Saddles Parallel to Centerline, or Colinear with Strings?

Discussion in 'Luthiery, Modifications & Customizations' started by Gizmo Skatoon, Sep 7, 2017.

  1. Gizmo Skatoon

    Gizmo Skatoon SS.org Regular

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    If the strings are not parallel (spaced wider at the bridge than nut), should the saddles fan out in this way too?

    All the bridges I've seen have the saddles parallel to the centerline of the neck, but this seems like it would create a weird sideways breakangle on the saddles.

    Any thoughts?
     
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  2. Killemall1983

    Killemall1983 SS.org Regular

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    Never seen a guitar with a problem due to this. All guitars are made with it perpendicular to the centerline.
     
  3. LiveOVErdrive

    LiveOVErdrive SS.org Regular

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    I think it is a small enough difference that it's a negligible difference.

    For fender style saddles with the screw in the back, the saddles might pull on line with the strings.

    Good idea to do for individual string saddles though.
     
  4. odibrom

    odibrom SS.org Regular

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    A guitar saddle has a top/contact surface type that allows for easy, no bending, direction and orientation change within the string's path. It is a double curved surface, such as Torus (its inside at least, most likely in this situation) or an Hyperbolic Paraboloid... or so it should be.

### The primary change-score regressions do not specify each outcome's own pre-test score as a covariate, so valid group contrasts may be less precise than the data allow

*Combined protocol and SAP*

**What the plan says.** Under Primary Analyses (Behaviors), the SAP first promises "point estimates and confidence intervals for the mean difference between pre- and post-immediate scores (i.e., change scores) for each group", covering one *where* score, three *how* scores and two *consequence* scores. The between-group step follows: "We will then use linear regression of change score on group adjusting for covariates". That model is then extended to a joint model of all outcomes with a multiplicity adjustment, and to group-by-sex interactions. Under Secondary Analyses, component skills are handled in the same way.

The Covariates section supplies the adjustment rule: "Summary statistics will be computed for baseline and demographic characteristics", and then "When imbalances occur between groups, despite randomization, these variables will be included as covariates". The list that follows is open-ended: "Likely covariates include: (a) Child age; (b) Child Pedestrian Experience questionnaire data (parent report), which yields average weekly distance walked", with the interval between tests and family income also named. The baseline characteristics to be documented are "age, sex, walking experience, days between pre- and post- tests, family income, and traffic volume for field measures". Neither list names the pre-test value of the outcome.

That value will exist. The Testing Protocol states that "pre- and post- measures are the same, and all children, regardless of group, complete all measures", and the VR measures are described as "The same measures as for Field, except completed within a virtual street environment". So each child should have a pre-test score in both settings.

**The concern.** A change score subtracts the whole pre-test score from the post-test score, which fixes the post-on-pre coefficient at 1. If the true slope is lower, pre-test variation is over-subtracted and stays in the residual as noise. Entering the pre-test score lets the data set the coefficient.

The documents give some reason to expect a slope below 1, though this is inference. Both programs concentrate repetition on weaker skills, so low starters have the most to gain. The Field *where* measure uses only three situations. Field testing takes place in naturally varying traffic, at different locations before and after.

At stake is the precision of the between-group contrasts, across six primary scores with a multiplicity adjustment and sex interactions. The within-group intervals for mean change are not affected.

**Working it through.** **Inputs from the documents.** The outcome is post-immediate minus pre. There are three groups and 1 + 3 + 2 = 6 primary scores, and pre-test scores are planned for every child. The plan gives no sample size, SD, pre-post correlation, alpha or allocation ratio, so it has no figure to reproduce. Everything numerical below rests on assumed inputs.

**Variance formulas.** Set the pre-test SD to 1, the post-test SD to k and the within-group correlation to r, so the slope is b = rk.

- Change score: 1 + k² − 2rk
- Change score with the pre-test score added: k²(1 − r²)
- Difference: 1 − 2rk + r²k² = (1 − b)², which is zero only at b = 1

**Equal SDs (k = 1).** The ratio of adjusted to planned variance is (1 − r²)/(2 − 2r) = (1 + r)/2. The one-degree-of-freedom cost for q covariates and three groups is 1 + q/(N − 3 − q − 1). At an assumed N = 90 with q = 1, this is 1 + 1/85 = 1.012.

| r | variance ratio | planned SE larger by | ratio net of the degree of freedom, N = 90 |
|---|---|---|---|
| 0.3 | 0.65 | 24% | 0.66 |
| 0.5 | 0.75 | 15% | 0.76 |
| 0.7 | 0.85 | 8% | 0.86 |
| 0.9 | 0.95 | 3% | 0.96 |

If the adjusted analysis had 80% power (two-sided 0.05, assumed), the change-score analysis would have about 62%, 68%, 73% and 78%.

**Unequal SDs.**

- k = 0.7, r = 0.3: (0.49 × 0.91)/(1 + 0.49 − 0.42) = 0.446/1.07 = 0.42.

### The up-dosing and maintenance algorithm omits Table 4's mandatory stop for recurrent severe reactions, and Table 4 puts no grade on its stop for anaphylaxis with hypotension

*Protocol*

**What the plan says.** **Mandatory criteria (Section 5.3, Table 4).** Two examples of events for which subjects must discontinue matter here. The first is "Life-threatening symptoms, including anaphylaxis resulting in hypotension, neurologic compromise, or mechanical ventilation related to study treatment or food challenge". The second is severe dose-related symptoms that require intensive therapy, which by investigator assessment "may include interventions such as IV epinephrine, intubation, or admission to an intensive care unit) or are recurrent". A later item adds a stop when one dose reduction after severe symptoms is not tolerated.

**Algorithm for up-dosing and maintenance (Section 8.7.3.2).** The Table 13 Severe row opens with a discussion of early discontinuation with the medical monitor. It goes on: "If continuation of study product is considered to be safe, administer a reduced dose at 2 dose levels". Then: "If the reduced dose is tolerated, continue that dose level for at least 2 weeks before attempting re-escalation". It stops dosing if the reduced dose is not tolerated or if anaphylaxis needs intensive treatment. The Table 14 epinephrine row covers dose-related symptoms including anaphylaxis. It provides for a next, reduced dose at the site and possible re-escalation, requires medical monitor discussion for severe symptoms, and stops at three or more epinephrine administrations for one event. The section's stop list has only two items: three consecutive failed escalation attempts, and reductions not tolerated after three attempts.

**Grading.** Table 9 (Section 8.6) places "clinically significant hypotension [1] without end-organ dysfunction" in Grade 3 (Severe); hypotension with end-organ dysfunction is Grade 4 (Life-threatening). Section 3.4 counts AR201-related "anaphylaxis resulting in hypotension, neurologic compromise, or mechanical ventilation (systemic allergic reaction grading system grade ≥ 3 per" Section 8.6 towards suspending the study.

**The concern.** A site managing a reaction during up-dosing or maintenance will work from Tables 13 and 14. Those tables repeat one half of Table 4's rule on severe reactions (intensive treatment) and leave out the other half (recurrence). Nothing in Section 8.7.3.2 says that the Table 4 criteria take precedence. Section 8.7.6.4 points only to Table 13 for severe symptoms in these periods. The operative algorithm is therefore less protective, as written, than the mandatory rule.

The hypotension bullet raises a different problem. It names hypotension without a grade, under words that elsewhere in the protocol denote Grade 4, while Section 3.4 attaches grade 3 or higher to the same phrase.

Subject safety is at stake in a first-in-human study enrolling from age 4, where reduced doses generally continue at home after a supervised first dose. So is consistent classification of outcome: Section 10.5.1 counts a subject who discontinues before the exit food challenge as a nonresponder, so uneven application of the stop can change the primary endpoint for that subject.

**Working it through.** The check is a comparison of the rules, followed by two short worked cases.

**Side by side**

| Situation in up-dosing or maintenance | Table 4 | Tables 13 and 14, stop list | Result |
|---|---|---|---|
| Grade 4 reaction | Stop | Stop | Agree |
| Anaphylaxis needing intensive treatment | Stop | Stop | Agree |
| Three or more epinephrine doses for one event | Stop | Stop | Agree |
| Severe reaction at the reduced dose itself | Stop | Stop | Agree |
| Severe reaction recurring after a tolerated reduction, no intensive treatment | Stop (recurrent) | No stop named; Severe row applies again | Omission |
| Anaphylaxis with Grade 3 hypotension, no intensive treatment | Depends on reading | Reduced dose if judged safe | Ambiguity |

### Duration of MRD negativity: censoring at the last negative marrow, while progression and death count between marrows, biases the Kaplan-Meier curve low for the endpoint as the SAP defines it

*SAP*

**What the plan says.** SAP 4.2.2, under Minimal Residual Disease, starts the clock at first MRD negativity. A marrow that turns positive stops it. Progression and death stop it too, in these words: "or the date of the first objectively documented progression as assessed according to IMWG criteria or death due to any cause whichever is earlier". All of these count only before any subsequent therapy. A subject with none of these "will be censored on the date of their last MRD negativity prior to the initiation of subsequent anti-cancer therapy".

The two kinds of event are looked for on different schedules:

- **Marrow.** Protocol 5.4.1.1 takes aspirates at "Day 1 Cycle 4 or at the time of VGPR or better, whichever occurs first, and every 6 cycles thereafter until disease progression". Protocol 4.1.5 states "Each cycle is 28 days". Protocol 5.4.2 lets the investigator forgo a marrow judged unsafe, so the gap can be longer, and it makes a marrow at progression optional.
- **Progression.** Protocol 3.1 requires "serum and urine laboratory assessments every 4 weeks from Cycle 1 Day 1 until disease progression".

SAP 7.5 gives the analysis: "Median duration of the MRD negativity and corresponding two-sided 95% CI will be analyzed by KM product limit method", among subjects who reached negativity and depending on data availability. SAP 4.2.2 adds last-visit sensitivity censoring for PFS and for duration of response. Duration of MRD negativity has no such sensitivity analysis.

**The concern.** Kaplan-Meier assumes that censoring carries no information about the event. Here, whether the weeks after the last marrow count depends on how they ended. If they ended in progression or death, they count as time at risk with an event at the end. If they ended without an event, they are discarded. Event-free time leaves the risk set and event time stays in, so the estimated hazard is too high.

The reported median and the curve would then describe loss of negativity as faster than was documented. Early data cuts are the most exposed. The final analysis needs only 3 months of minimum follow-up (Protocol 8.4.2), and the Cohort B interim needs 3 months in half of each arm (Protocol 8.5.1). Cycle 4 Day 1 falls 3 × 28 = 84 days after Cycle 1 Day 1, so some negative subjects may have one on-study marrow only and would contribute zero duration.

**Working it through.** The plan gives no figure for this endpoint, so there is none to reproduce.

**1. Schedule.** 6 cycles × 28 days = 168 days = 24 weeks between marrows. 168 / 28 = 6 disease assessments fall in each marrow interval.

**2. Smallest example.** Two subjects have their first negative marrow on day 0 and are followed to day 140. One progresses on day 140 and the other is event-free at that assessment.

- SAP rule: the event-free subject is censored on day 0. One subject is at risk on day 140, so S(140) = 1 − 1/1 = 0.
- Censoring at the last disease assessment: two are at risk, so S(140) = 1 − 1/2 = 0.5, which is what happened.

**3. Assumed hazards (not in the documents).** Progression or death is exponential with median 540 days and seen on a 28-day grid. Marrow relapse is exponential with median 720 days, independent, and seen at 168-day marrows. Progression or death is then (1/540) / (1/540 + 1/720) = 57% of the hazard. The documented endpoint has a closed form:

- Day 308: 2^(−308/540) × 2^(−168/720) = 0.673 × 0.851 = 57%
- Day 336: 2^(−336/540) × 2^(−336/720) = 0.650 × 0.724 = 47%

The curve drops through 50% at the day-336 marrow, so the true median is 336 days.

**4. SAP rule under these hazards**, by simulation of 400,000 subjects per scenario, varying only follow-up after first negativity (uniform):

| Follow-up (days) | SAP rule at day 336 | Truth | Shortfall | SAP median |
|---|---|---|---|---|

With individual saddle/bridge systems, one can align them with the strings without any problem whatsoever. However, for full system bridge, it is way more convenient to have saddles parallel to each other (and to the necks axis) due to production costs.

    In the end, IMO, there is no gain in doing saddles aligned to strings when counting the extra labor hours that come from that, specially if we're to set/build/design a full bridge this way. The difference between this "new system" and the traditional is minimal if at all felt by the player.
     
  5. bostjan

    bostjan MicroMetal Contributor

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    Man, this is a superb question. I've never made a bridge. Someone here who has will, I hope, come back with a definitive answer.

    In the mean time, from my observations, @odibrom is correct: if there is an option to make the string saddles orient such that their intonation adjustment moves them in line with the string, this is preferred, but to save costs on most bridge assemblies, the saddles are kept parallel to each other in order to simplify the design, and it seems to pose no measurable difference in operation.
     
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  6. odibrom

    odibrom SS.org Regular

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    The thing that really set these two systems apart is the following:
    • on the traditional (parallel saddles, to each others), when one adjusts the intonation, string spacing is altered at the bridge.